Since its launch, IPAAG has used Google Ads to educate people searching for pets being advertised online.  As a result over one million impressions and 22,485 clicks to the IPAAG website was reached specifically targeting people who were looking to source a pet online, but may not be aware of the risks or how to protect themselves from unscrupulous breeders. This highlights that people do want advice prior to getting a puppy, however they may not have thought to seek it or known where to go prior to seeing the IPAAG advertisements.

IPAAG Chairman Dr Andrew Kelly said:  “We would always encourage prospective pet owners to consider adopting an animal from a reputable rescue organisation. However, we recognise that people will often turn to their computers when looking to buy or sell almost anything and whether we like it or not that includes pets. Animal welfare organisations regularly hear from people who have sourced a pet online only for it to fall sick and in some cases die soon after, which is awful for the animal concerned and heart breaking for the owners. Anyone looking to get a new pet should follow the IPAAG check list to avoid the pit falls of becoming a victim of unscrupulous breeders. Some websites, such as Done Deal are very cooperative, are complying with the minimum standards and do report adverts of concern to the appropriate authorities, but others are less cooperative. I would also like to remind people to never give a puppy or any other animal as a surprise gift at Christmas or any other time of the year.”

IPAAG is urging anyone thinking of getting a new pet to carefully research where your new pet has originated from and to be aware of unscrupulous breeders who are putting profits before animal welfare. Getting a pet on impulse poses an enormous risk and to avoid unintentionally obtaining a pet from a rogue breeder, it is also important that you consider the long term commitment and financial resources required before taking on a new addition to the family.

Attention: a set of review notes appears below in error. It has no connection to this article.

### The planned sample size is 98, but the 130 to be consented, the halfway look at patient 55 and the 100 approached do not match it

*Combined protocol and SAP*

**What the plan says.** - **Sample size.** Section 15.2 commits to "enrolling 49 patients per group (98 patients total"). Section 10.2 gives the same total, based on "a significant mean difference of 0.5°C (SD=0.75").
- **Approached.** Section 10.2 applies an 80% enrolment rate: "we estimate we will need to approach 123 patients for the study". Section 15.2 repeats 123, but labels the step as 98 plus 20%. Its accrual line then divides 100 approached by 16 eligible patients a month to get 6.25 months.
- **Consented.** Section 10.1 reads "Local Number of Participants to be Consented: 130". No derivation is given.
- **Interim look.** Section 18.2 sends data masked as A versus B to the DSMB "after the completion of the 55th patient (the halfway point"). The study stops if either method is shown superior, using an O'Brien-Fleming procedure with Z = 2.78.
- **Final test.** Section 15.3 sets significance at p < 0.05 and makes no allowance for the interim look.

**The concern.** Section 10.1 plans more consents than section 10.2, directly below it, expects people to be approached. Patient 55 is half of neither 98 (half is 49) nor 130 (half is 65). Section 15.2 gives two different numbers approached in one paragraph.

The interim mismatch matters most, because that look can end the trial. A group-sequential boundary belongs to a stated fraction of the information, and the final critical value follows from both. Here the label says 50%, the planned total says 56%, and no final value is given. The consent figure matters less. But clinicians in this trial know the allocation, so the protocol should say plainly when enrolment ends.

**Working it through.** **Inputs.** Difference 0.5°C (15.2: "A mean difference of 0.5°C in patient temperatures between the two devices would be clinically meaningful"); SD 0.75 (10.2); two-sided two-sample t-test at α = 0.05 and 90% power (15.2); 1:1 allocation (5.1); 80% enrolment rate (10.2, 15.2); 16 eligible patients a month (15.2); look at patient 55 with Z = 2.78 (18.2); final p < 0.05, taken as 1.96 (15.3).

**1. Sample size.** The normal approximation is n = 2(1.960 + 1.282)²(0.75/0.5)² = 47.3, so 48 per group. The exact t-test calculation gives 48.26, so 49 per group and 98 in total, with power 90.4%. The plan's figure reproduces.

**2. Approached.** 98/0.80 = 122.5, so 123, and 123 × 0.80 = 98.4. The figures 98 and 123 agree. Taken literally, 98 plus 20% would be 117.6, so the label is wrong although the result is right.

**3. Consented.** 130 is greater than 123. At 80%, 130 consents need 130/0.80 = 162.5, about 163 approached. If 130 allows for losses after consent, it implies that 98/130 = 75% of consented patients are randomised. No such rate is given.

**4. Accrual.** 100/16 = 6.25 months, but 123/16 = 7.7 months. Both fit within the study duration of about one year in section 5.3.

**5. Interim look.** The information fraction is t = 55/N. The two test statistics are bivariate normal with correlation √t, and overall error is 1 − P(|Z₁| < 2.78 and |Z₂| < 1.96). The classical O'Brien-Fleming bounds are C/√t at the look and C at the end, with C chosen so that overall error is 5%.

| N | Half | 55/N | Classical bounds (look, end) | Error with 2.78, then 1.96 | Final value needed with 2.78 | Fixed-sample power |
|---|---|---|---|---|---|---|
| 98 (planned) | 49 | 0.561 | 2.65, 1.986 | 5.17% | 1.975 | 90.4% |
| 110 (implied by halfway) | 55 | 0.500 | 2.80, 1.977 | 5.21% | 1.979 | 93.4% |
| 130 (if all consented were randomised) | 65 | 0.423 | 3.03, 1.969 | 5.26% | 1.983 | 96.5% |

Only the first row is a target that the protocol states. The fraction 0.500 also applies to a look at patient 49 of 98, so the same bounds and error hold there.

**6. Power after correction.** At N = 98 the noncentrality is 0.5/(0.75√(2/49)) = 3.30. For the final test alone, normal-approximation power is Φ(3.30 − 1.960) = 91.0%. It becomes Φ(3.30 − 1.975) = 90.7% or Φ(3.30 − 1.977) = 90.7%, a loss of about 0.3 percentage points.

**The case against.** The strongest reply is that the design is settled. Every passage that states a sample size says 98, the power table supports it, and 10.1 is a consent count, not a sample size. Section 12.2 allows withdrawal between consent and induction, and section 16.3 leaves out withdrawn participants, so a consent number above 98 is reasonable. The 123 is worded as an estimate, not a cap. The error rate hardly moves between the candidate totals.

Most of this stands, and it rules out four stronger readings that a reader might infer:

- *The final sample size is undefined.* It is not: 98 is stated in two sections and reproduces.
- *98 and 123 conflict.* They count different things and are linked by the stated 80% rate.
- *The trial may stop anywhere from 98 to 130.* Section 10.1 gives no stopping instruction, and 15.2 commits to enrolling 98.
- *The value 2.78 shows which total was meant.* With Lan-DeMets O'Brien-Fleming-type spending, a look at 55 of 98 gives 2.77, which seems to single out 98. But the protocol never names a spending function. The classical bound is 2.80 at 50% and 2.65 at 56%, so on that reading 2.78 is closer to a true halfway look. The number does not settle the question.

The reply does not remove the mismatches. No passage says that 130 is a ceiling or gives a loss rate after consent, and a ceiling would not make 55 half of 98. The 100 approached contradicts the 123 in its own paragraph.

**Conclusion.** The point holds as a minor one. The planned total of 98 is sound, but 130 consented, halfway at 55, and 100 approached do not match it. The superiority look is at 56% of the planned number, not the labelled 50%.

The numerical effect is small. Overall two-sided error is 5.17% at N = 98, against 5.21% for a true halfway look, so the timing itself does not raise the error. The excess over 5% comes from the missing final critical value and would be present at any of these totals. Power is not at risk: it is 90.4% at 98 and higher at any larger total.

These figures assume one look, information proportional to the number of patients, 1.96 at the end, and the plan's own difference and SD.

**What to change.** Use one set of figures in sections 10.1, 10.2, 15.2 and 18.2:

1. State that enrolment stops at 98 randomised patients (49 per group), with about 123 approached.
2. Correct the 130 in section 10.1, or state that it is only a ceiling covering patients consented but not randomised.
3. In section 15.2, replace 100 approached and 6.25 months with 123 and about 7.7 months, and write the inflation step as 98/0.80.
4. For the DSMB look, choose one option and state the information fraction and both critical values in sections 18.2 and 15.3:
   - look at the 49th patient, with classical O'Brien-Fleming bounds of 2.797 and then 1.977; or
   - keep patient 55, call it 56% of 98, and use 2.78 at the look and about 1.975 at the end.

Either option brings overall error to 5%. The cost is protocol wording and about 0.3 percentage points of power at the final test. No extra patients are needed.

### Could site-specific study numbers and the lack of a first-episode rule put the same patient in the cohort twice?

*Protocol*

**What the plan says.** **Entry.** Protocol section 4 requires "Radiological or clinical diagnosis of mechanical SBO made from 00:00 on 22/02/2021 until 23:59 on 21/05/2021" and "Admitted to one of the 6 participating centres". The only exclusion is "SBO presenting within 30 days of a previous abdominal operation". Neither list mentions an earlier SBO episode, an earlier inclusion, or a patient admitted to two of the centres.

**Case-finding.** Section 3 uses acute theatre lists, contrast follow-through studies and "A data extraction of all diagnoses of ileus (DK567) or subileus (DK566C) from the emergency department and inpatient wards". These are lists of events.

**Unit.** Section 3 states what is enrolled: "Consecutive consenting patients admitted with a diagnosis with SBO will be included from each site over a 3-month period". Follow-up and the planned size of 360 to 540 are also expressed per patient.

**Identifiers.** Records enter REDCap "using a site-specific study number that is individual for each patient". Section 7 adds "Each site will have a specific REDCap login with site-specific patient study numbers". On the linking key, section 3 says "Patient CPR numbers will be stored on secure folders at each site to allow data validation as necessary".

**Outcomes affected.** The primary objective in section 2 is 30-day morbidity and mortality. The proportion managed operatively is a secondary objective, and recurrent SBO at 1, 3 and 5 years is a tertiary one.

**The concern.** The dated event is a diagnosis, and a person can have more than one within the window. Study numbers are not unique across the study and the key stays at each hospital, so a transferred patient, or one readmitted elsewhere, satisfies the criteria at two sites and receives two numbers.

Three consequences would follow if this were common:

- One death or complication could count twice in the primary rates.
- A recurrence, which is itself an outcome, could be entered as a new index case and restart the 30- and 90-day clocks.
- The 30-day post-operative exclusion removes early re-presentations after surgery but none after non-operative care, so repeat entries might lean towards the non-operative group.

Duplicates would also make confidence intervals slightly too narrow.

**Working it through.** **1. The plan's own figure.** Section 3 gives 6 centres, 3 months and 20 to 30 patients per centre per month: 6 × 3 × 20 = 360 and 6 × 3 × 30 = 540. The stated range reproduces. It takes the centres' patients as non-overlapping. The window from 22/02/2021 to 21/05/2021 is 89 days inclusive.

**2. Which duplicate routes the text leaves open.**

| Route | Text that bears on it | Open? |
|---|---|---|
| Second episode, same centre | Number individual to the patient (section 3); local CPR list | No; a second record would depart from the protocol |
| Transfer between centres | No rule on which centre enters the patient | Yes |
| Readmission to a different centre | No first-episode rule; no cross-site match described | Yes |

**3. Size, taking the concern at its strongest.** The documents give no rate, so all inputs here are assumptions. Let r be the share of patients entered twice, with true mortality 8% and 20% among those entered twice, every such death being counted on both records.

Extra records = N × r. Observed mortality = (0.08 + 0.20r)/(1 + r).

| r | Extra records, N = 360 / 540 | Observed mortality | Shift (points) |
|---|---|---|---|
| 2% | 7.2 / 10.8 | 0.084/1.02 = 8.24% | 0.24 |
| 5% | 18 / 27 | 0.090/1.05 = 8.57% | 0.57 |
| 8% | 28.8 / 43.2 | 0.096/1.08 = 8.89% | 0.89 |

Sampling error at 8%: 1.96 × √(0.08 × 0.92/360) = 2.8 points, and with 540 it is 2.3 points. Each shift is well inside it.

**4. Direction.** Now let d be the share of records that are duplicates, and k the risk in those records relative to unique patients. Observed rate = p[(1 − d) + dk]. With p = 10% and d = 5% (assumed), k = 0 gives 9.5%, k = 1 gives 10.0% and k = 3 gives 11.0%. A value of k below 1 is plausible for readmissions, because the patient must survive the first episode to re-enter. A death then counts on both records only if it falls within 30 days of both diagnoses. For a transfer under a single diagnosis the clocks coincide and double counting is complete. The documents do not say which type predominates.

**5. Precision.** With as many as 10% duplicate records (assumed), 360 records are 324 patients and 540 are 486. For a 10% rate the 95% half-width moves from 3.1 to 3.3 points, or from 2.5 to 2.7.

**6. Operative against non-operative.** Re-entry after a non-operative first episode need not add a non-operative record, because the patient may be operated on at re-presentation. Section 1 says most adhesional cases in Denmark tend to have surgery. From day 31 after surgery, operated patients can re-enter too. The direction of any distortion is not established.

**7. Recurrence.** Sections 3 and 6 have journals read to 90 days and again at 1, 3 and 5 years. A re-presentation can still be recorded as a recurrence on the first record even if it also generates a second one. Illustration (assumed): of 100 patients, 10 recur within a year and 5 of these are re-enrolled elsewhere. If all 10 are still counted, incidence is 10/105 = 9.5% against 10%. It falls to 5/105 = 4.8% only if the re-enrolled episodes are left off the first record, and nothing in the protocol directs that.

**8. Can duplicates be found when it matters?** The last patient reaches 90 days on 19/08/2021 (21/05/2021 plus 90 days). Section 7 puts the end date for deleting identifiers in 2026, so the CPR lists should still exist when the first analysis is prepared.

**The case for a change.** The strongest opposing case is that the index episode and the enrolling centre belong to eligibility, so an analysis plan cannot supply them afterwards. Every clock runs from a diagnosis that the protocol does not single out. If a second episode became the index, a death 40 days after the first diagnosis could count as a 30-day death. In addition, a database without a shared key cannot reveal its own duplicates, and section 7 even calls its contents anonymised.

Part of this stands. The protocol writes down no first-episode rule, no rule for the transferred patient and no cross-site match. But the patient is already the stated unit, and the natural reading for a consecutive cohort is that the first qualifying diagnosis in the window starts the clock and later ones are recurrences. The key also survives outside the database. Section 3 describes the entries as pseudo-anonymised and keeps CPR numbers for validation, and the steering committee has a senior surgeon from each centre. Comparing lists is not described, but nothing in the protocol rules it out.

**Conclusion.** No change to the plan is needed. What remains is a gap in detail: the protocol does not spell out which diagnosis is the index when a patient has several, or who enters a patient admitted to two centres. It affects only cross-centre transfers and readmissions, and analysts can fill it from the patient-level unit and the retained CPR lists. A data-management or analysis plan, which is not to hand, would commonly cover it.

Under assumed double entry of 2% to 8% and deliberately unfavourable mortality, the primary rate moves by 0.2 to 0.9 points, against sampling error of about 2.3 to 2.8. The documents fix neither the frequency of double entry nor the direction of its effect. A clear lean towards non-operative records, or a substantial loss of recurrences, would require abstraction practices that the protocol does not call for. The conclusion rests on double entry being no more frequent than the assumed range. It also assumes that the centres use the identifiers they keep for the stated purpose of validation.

Following on from the success of PAAG in the UK and IPAAG in Ireland, Blue Cross have developed EU PAAG through the EU Dog and Cat Alliance https://www.dogandcatwelfare.eu/about/ ; that provides a template for other EU Member States to develop a PAAG of their own. As a result, BelgPAAG has been set up in Belgium and five other member states are in the process of setting up PAAGs.

IPAAG check list:

  • Have you considered adopting a pet from a local rescue centre first?
  • If you have decided to go online to source a pet, ensure the website has signed up to the IPAAG minimum advertising standards.  Visit http://www.ipaag.ie for more information, tips and advice.
  • Different breeds have different requirements and temperaments. Research is important to ensure your new pet is suitable for your family and lifestyle.
  • If you have already completed your research, ask your vet to recommend a reputable breeder or contact the IKC (Irish Kennel Club) for advice if you are looking to get a pet.
  • Always ask to see mum and puppy interacting with each other and be concerned if you can’t.
  • Are the facilities clean and does the litter of puppies appear to be alert and healthy?  You should be able to handle the puppies freely under supervision.
  • Ensure any new pet is old enough to leave its mother – puppies need to be at least 8 weeks old.